WASHINGTON, DC— In response to concerns about confirmed and unconfirmed disease clusters linked to environmental contaminants in Pennsylvania, U.S. Senator Bob Casey (D-PA) sent a letter to state and federal agencies urging greater coordination and sharing of information to help shed light on what causes abnormally high rates of diseases like cancer in some localized areas.
“I am very concerned about the four confirmed disease clusters linked to environmental contaminants in Pennsylvania,” wrote Senator Casey. “A more systematic, collaborative and integrated approach to investigating potential disease clusters is needed. There is a wealth of data being collected by each of your institutions; please enable it to be used to enhance our understanding and improve our ability to prevent and respond to environmental carcinogens.”
In his letter, Senator Casey called on the Environmental Protection Agency (EPA), the Centers for Disease Control and Prevention (CDC), the National Institute of Environmental Health Sciences and the Pennsylvania Department of Health to integrate various databases and registries currently in use to prevent the loss of information valuable to determining environmental factors that contribute to disease.
In addition to the four confirmed disease clusters in Pennsylvania, Senator Casey stated in his letter that he regularly hears from Pennsylvanians with concerns about other suspected sites, including a site possibly linked to the Butler Mine Tunnel Superfund site in Luzerne County and sites in Washington County where residents are concerned about a link between natural gas drilling and illness.
A copy of the letter is below.
The Honorable Lisa P. Jackson
Environmental Protection Agency
Christopher Portier, PhD
Agency for Toxic Substances and Disease Registry and the
National Center for Environmental Health
Centers for Disease Control and Prevention
Eli N. Avila, MD, JD, MPH, FCLM
Secretary of Health
Commonwealth of Pennsylvania
Pennsylvania Department of Health
Linda S. Birnbaum, Ph.D., D.A.B.T., A.T.S.
National Institute of Environmental Health Sciences
Dear Administrator Jackson, and Drs. Portier, Avila, and Birnbaum,
As you know, nearly half of all Americans live with chronic disease, accounting for the majority of deaths, disabilities, and health care costs. Cancer is the second leading cause of death. The incidence of some cancers, including some most common among children, is rising.
I am very concerned about the four confirmed disease clusters linked to environmental contaminants in Pennsylvania. I regularly hear from Pennsylvanians about other suspected disease clusters such as a possible site linked to the Butler Mine Tunnel Superfund site in Luzerne County, Pennsylvania. I have also been informed of a potential site in Washington County, where residents are concerned that illnesses may be linked to natural gas drilling. Despite being above the normal rate, these disease groupings are often dismissed as statistically insignificant. Greater coordination is required among all relevant agencies to be more responsive in testing and identifying potential disease clusters in Pennsylvania and elsewhere.
Specific, actionable causes of chronic disease continue to elude us and are dauntingly difficult to determine. Even when a localized outbreak does not meet the strict definition of a disease cluster, the information on real-world exposures and health effects collected from those investigations is invaluable, yet easily lost. As you well know, the design, analysis, and interpretation of environmental health data is a costly and controversial endeavor. A more systematic, collaborative and integrated approach to investigating potential disease clusters is needed. One improvement I urge you to implement immediately is a fully comprehensive, relational database to enable the analysis of the information captured in these investigations.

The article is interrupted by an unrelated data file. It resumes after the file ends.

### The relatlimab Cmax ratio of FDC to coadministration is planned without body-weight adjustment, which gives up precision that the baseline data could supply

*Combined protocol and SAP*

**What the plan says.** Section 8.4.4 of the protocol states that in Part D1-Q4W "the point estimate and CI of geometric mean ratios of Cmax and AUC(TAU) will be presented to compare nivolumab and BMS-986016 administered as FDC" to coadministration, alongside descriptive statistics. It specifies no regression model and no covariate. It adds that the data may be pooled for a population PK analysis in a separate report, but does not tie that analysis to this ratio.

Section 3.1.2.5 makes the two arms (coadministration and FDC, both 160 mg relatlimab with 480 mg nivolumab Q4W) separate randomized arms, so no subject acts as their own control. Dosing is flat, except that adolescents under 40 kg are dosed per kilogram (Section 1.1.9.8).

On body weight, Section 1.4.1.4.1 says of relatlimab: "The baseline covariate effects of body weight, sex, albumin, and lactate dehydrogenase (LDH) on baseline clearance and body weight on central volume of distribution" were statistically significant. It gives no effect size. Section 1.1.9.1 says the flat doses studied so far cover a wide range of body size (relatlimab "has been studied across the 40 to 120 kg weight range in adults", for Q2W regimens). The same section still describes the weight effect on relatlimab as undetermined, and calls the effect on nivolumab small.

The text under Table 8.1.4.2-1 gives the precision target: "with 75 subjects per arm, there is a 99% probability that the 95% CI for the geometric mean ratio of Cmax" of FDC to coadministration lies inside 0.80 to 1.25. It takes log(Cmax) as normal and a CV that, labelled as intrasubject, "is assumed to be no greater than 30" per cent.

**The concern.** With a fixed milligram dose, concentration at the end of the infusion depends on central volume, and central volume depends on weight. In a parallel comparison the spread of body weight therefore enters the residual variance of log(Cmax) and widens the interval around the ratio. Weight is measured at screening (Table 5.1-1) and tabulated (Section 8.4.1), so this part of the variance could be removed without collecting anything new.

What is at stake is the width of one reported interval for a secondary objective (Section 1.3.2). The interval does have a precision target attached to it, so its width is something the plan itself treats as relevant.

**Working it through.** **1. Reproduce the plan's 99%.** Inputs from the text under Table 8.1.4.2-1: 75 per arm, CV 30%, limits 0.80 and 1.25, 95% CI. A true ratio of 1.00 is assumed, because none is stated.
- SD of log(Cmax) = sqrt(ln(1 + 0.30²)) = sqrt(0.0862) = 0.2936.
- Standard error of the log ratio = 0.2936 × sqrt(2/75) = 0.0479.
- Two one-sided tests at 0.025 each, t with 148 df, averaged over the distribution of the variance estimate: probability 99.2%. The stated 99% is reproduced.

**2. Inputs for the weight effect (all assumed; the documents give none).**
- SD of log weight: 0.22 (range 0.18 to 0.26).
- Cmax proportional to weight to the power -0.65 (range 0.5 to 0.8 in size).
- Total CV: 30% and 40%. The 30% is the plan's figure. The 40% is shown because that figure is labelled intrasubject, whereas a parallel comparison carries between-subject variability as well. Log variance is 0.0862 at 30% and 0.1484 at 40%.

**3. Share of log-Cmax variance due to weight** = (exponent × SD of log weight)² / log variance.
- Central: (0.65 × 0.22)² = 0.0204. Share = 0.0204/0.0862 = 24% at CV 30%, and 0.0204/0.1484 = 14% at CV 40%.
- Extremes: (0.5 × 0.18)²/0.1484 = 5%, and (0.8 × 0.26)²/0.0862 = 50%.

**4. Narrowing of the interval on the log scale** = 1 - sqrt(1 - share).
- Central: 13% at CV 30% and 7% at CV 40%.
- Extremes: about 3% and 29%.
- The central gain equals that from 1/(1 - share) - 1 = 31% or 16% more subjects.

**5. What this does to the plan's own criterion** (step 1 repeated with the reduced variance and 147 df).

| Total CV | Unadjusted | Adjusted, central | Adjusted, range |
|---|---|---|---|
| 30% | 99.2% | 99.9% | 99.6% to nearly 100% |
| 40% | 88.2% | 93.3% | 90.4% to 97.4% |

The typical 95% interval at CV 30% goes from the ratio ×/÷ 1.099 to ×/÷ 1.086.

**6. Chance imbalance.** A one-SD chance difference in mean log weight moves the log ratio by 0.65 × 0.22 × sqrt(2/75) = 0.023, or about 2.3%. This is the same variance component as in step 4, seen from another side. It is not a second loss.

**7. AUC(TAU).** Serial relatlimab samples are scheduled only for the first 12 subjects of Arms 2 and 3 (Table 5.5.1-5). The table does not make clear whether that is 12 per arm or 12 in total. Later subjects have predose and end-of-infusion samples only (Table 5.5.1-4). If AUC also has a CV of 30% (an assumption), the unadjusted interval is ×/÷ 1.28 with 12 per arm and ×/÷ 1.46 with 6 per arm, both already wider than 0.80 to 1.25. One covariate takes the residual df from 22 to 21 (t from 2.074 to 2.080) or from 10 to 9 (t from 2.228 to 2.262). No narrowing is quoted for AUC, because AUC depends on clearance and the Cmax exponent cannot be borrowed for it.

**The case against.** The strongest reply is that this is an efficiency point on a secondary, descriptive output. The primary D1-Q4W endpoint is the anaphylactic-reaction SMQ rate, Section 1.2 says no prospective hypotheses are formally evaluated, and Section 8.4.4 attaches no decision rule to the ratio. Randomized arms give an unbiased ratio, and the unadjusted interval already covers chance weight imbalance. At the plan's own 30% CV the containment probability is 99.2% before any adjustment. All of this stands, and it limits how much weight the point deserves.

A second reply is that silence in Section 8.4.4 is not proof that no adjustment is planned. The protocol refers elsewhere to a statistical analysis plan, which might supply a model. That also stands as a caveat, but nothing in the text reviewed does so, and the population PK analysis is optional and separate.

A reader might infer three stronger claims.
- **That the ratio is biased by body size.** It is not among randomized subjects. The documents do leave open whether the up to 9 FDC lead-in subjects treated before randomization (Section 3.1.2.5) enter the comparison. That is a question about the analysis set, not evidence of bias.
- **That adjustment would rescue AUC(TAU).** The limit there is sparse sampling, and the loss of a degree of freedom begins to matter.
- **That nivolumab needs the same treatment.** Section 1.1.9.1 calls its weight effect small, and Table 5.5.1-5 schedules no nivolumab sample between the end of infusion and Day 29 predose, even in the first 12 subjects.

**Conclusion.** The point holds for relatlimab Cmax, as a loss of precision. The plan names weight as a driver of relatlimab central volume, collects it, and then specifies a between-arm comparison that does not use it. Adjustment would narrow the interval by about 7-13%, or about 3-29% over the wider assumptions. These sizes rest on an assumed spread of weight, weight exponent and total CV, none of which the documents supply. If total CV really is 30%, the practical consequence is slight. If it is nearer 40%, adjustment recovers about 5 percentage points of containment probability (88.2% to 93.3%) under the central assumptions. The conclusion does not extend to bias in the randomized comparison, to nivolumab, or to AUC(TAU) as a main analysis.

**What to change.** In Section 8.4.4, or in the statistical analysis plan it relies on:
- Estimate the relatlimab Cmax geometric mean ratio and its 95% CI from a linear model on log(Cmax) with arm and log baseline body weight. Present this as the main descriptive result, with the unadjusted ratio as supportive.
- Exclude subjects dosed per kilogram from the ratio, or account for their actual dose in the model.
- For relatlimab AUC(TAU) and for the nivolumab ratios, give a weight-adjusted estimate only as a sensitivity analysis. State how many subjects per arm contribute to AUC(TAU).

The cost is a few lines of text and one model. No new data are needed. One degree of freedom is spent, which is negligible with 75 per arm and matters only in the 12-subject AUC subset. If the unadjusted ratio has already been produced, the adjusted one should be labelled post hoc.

I call on your Agencies to sign on to a Memorandum of Agreement establishing a relational database that integrates the various databases and registries currently in use by local, state, and federal entities. The statistically robust information needed to provide the best answers science can give us should be to gathered in a cohesive, comprehensive manner, or it will be lost. This database should be populated by those of you with data that may prove to be useful in the long term. It would enable sharing of data subsets between epidemiologists and other scientists who can study them to better quantify, and thereby focus management efforts on, specific health and environmental factors that most contribute to disease.
Many chemicals on the market today have not been tested for their carcinogenic potential. The difficulty of studying them may preclude us from limiting exposure to those that may be most harmful. No one has unequivocally quantified how much environmental exposure can be related to disease, yet it is widely accepted that most diseases are caused by a combination of genetic and environmental factors. There is a wealth of data being collected by each of your institutions; please enable it to be used to enhance our understanding and improve our ability to prevent and respond to environmental carcinogens.
I would appreciate hearing from each of you as to how you will advance the integration of the knowledge and expertise that your institutions bring to the issue. I believe these types of efforts will ultimately lead us to averting many cases of disease. In addition to the noble pursuit of preventing disease, we must do all we can to leverage cost-saving, information-building opportunities.
Thank you for your work protecting public health.
Robert P. Casey, Jr.
United States Senator